Sale & Lease Back – Why and how? Selling a property and simultaneously leasing it back – a conversation with Lars Frölich
Sale and lease back as an asset based alternative financing and source for liquidity is not a today’s innovation. However, there is a trend of an increasing number of selling a property and simultaneously leasing it back. Lars Frölich, Senior Vice President, JLL Switzerland, answers questions regarding financial and operational benefits of a sale and lease back, how the rent should be defined, and the rights and obligations that are resulting from entering such a partnership.
What are the financial benefits of selling and leasing back a building?
Lars Frölich: These days with high real estate valuations, hidden reserves can be realised, equity is created, and liquidity is released. The unlocked capital can be invested into the core operations in many kinds, into process optimization or for business growth. Further, optimizing the capital structure by means of debt amortization or dividend distributions are enabled. The important questions one should address are about capital allocation. How much capital shall be bound in the company and, specifically, for which business activity.
In a situation of a planned medium-term sale of the entire corporation, either as part of the succession planning or an exit of a private equity firm, the sum-of-the-parts valuation can increase. This is called a multiple arbitrage as, often, real estate is valued with a higher multiple than the business is. Selling the property and the operations separately, also allows to focus on finding the new best owner for each part. The reduced volume for the company’s succession can be decisive, as it may facilitate or even enable the acquisition by the desired vendee.
«A sale and lease back is filled with conflicts. Profit today or future profit needs to be balanced with operational needs.»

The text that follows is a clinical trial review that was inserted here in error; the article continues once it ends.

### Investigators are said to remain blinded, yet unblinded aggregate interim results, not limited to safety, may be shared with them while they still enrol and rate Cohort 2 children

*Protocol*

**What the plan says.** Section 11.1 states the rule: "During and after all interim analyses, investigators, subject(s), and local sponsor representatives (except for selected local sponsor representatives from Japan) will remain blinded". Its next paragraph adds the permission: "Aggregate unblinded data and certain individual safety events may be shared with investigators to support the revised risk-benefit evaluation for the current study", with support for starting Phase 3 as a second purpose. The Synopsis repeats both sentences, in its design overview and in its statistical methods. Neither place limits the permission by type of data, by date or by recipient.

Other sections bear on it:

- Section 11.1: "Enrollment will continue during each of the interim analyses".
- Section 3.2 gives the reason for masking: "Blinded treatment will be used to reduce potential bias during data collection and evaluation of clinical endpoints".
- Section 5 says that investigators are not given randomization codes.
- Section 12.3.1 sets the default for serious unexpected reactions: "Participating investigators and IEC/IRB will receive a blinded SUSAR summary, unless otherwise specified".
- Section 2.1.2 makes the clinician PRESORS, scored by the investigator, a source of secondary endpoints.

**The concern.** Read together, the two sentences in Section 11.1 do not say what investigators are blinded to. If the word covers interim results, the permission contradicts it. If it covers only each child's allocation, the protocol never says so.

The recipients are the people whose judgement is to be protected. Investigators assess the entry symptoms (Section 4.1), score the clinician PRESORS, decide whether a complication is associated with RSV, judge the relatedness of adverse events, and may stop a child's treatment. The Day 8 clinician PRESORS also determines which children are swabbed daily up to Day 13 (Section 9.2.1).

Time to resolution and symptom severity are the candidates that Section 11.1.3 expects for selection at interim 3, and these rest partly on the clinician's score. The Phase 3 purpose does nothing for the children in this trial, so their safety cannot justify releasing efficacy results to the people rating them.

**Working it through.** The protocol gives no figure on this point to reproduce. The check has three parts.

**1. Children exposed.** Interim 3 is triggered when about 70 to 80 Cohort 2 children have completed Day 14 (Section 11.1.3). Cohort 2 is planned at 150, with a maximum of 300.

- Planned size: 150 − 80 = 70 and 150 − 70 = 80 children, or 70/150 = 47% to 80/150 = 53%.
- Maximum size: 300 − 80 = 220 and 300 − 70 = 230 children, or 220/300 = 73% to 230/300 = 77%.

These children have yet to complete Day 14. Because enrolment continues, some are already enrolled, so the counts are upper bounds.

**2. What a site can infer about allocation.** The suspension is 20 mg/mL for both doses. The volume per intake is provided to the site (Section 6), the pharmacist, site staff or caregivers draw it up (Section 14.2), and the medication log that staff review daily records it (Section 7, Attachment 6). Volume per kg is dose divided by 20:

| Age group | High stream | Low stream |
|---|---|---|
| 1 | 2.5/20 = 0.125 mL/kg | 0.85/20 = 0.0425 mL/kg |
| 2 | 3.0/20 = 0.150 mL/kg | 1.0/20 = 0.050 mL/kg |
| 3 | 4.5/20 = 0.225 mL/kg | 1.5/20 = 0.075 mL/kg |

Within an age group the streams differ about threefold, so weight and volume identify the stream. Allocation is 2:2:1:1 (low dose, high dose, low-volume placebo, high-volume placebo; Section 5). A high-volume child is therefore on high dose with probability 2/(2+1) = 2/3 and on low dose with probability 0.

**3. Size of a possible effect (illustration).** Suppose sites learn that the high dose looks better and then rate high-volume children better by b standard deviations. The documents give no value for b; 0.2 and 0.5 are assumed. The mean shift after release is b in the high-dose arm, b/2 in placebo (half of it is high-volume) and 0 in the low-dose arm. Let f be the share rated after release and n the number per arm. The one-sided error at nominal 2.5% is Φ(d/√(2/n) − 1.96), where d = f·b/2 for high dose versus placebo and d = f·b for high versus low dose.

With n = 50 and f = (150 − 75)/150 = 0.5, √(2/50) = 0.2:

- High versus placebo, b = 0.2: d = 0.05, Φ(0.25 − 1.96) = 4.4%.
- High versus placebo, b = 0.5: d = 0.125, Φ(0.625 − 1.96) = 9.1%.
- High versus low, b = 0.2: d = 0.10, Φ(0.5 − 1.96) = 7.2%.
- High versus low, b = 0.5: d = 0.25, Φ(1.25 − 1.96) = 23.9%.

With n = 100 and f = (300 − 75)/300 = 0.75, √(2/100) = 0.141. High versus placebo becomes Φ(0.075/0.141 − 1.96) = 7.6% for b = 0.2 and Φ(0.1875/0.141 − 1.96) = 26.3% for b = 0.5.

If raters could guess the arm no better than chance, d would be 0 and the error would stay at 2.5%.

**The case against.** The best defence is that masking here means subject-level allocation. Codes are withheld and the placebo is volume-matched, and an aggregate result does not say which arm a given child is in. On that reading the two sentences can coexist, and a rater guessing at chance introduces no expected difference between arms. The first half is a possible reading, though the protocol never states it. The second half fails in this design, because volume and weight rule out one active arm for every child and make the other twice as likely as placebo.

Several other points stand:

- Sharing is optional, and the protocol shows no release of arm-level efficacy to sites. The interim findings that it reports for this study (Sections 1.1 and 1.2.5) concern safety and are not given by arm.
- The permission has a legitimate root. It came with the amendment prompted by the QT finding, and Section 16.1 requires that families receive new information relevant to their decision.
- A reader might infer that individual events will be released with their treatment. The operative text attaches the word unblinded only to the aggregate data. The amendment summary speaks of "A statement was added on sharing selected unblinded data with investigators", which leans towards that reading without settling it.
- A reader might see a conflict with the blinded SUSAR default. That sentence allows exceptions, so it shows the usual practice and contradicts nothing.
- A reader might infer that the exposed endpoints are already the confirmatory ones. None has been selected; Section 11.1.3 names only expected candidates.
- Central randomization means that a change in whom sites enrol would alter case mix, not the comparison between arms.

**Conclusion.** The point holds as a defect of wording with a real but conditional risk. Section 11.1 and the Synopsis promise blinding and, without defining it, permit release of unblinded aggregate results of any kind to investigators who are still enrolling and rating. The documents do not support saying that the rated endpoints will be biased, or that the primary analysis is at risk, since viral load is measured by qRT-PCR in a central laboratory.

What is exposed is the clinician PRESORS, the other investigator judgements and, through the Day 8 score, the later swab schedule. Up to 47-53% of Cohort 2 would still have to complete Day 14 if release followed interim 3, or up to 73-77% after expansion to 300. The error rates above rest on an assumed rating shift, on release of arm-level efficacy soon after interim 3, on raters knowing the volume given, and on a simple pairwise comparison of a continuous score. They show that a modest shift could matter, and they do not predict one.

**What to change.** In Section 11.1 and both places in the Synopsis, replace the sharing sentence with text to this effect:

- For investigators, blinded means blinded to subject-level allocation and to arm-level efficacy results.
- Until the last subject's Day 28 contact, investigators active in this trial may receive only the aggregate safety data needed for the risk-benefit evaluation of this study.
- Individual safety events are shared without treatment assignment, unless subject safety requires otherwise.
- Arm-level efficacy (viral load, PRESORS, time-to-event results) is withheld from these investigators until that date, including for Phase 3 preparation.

Are there further motivations?
Lars Frölich: Yes, there are operational benefits from a sale and lease back transaction, too. Flexibility is created to vacate a site once the fixed lease term is expired. When the strategy of vacating the building is already firm at the moment of entering the sale and lease back, it can be a win-win-situation for seller-tenant and real estate investor. During the lease back period, the investor has a stable cash flow. In parallel a new tenant can be searched, or an alternative usage of the property can be developed and prepared. And the seller-tenant receives a better sales price compared to the vacant possession sale later.
What is better: low or high rent?
Lars Frölich: This depends on various aspects. Basically, selling and renting back a property is filled with conflicts which need balancing and setting of priorities. Just one example: high sales price now or lower rent with higher operating profit in the future – which is considered a traditional management generation conflict. We recommend to also consider the interests and common standards of the real estate capital market aside of internal structuring and optimization. Thereby, over-proportional risk premiums or even poison pills that reduce transaction liquidity can be prevented.
Is it possible to continue controlling the building in one’s new role as tenant?
Lars Frölich: It’s not only possible, it’s highly recommended. Our client advise follows the approach “operations first”. To be more precise, a building needs to be adjustable to the ideal workflow of its user. As best as it can, a building needs to support the best operational process. This means the most efficient logistics within the building, the possibility to adjust the building’s construction in case of changing demands as well as regarding representation and appearance. To minimize potential conflicts and necessary coordination efforts among the seller-tenant and the new property owner, the lease agreement and the interface list with responsibilities should provide a maximum level of freedom to the tenant.
Do these rights come along with obligations?
Lars Frölich: A clear yes. But a business interruption because of a defect of a goods lift is much worse and much more expensive than conducting regular service and maintenance work at a convenient time. A wanted high involvement and high level of responsibility of the seller-tenant leads to passivity of the new property owner. Such a passive structure often is a hunted investment opportunity, which typically, supports the maximisation of the sales price. In addition, the seller-tenant knows the building’s technical infrastructure and construction best. By remaining responsible, information asymmetry and potential risk premiums are minimized or avoided.
Daniel Stocker, Head of Research, in a conversation with Lars Frölich, Senior Vice President, JLL Switzerland.